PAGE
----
The song is laced with anger, but also with sadness—and to anyone who knows that Kristofferson was himself disowned by his parents for leaving the military for a career as a singer/songwriter, it’s hard to hear it as anything but autobiographical.

kristoff

Kris Kristofferson in 1972

The same applies to many of Kristofferson’s songs.  Running through many of his greatest songs, including “Me and Bobby McGee,” “Sunday Morning Coming Down,” “Help Me Make It Through the Night” and “Casey’s Last Ride,” all from his debut album, “Kristofferson” (1970)—which, as those titles should attest, is another candidate for best country album ever—is an anguished dread at the prospect of being alone.

Jesus Was a Capricorn isn’t quite as overt in treating this theme, but the aching breakup songs “Nobody Wins” and “It Sure Was (Love)” capture the same sense of helpless isolation.  The protagonist in a Kristofferson song is as alone and alienated as the ones in songs by Hank Williams or Johnny Cash, but those songwriters see the attraction, the seductive simplicity of standing alone and free.  In Kristofferson’s world, though, solitude is loss:  “Freedom’s just another word for nothing left to lose.”

The saving grace of Kristofferson’s songs, what keeps them from wallowing in Simonesque solipsism and self-pity, is his sense of humor.  Even his bleakest songs have a dark wit to them, a savoring of irony and a delight in wordplay—puns, alliteration, assonance—that saves them from despair:

We’ve gone too far too long,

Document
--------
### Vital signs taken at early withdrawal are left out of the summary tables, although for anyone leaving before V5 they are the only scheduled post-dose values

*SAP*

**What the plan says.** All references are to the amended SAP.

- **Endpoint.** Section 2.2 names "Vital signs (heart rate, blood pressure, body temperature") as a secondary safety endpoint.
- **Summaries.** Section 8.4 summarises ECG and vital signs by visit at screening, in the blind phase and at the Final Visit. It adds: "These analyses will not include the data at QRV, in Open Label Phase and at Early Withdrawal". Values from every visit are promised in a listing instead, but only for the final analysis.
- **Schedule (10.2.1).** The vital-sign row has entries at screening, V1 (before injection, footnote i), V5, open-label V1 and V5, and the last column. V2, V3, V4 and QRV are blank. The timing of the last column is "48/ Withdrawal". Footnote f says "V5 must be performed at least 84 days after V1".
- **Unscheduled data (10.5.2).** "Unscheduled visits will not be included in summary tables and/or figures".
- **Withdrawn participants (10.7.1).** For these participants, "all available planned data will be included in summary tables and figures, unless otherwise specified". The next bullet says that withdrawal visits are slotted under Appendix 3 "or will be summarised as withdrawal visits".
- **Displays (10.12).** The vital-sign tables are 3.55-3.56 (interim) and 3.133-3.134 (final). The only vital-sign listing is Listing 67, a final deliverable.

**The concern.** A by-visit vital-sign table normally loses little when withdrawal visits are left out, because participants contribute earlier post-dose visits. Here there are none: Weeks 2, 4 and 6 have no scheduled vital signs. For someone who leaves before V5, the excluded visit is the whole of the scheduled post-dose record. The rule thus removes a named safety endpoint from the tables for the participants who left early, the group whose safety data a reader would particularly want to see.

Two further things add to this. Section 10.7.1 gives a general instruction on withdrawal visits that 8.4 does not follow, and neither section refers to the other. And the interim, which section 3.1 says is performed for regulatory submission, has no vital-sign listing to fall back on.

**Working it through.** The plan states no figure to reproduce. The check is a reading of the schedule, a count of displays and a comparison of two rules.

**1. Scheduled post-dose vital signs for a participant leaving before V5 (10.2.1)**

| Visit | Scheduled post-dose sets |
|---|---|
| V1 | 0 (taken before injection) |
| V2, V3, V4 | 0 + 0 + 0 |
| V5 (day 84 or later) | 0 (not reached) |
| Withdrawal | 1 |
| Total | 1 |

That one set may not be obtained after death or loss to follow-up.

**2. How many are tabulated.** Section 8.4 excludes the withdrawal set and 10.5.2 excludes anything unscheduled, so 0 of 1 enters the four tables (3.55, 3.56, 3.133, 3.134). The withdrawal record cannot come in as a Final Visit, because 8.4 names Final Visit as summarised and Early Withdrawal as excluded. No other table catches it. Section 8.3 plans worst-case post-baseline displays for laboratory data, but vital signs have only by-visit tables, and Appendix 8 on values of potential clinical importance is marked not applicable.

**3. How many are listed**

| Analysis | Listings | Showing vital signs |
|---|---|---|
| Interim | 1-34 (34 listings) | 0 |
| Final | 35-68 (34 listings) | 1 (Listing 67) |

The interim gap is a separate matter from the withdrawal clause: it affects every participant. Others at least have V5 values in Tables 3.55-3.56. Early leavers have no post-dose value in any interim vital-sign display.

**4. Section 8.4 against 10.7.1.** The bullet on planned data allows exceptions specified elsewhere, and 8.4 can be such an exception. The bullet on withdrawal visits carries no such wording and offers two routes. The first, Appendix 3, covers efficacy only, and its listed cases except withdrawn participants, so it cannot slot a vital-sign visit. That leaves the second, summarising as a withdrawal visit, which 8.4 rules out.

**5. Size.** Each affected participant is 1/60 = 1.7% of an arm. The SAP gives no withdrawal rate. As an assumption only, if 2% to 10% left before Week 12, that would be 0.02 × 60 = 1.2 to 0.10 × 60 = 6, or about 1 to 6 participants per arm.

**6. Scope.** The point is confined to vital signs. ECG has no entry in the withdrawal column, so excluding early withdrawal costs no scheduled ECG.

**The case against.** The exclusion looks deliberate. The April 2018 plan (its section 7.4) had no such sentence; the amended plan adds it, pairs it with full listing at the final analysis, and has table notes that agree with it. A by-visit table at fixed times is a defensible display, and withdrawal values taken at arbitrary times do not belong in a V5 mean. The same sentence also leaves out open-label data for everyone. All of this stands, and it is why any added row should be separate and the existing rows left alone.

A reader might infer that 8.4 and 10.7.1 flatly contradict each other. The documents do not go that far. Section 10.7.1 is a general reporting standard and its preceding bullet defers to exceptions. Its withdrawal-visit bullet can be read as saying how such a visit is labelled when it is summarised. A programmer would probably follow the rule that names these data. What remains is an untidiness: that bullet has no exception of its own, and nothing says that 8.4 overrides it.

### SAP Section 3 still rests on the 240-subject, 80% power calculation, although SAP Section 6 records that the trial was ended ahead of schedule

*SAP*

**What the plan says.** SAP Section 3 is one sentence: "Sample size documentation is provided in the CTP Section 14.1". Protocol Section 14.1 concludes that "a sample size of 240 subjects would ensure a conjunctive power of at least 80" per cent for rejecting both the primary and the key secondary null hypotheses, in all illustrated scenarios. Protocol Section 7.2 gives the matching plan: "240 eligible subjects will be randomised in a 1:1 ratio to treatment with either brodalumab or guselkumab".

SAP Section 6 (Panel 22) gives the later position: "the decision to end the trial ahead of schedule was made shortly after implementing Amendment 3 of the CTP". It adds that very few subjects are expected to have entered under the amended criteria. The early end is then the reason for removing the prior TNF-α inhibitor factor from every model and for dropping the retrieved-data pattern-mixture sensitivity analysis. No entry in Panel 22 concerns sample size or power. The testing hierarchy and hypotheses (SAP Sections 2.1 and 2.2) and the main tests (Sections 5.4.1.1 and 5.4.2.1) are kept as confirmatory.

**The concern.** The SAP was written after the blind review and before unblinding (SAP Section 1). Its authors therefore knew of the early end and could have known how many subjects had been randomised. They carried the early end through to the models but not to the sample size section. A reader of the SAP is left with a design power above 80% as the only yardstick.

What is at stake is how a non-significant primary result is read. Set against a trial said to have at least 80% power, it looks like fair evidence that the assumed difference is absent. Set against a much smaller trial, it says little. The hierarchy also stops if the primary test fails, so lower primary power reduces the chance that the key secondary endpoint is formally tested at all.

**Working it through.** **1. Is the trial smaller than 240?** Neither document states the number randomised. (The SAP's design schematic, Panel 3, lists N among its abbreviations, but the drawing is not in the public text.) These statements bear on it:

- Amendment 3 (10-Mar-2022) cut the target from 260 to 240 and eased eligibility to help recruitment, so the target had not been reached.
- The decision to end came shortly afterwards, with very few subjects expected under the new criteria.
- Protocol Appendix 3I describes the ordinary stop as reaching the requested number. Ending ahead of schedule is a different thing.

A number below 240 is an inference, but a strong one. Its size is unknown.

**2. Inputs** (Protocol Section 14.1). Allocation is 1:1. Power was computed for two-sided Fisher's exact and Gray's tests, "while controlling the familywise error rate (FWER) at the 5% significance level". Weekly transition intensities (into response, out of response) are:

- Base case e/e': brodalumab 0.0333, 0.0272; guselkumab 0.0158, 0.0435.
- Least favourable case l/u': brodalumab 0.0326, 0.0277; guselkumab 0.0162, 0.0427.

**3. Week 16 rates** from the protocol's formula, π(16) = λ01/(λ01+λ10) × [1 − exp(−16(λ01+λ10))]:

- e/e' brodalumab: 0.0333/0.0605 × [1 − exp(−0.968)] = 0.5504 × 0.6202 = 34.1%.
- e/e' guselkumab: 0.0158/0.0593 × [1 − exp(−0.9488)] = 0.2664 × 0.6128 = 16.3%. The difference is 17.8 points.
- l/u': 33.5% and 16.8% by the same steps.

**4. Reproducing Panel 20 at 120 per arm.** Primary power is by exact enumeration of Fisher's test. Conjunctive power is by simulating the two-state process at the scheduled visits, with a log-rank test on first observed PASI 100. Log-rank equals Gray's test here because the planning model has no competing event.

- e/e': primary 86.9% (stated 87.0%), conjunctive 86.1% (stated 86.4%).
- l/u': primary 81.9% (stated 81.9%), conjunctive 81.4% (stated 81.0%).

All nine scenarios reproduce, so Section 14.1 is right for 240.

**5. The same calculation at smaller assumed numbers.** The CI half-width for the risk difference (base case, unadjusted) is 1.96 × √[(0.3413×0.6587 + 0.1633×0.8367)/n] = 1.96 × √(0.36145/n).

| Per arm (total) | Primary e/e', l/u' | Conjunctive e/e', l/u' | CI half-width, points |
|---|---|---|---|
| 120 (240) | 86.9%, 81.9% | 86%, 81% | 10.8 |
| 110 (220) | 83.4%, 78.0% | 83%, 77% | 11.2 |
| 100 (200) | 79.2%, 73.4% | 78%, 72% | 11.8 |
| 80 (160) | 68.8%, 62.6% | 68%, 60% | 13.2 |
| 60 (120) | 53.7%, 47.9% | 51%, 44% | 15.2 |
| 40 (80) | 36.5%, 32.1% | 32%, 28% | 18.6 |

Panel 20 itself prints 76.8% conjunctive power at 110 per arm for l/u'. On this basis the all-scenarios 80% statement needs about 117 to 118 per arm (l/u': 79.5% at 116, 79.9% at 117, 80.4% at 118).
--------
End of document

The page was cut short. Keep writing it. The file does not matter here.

too far apart.
The loving was easy,
it’s the living that’s hard.

The angry title song, which leads off the album, could easily be read as a young, longhaired singer’s ultra-earnest attack on the establishment.  After all, the song opens with a broadside against critics of the hippies, especially Christian critics:

Jesus was a Capricorn,
he ate organic food.
He believed in love and peace
and never wore no shoes.
Long hair, beard and sandals
and a funky bunch of friends—
reckon we’d just nail him up
if he came down again.

It’s a powerful rebuke, but from there the song veers into a comic mode:

Eggheads fussing,
rednecks cussing
hippies for their hair,
others laugh at straights
who laugh at freaks
who laugh at squares.

Some folks hate the whites
who hate the blacks
who hate the Klan.
Most of us hate any-
thing that we
don’t understand.

Here we’re on the turf of another of the great songwriters of Kristofferson’s generation, the brilliant humorist Tom Lehrer, who wrote in 1965:

Oh, the Protestants hate the Catholics
and the Catholics hate the Protestants,
and the Hindus hate the Muslims
and everybody hates the Jews.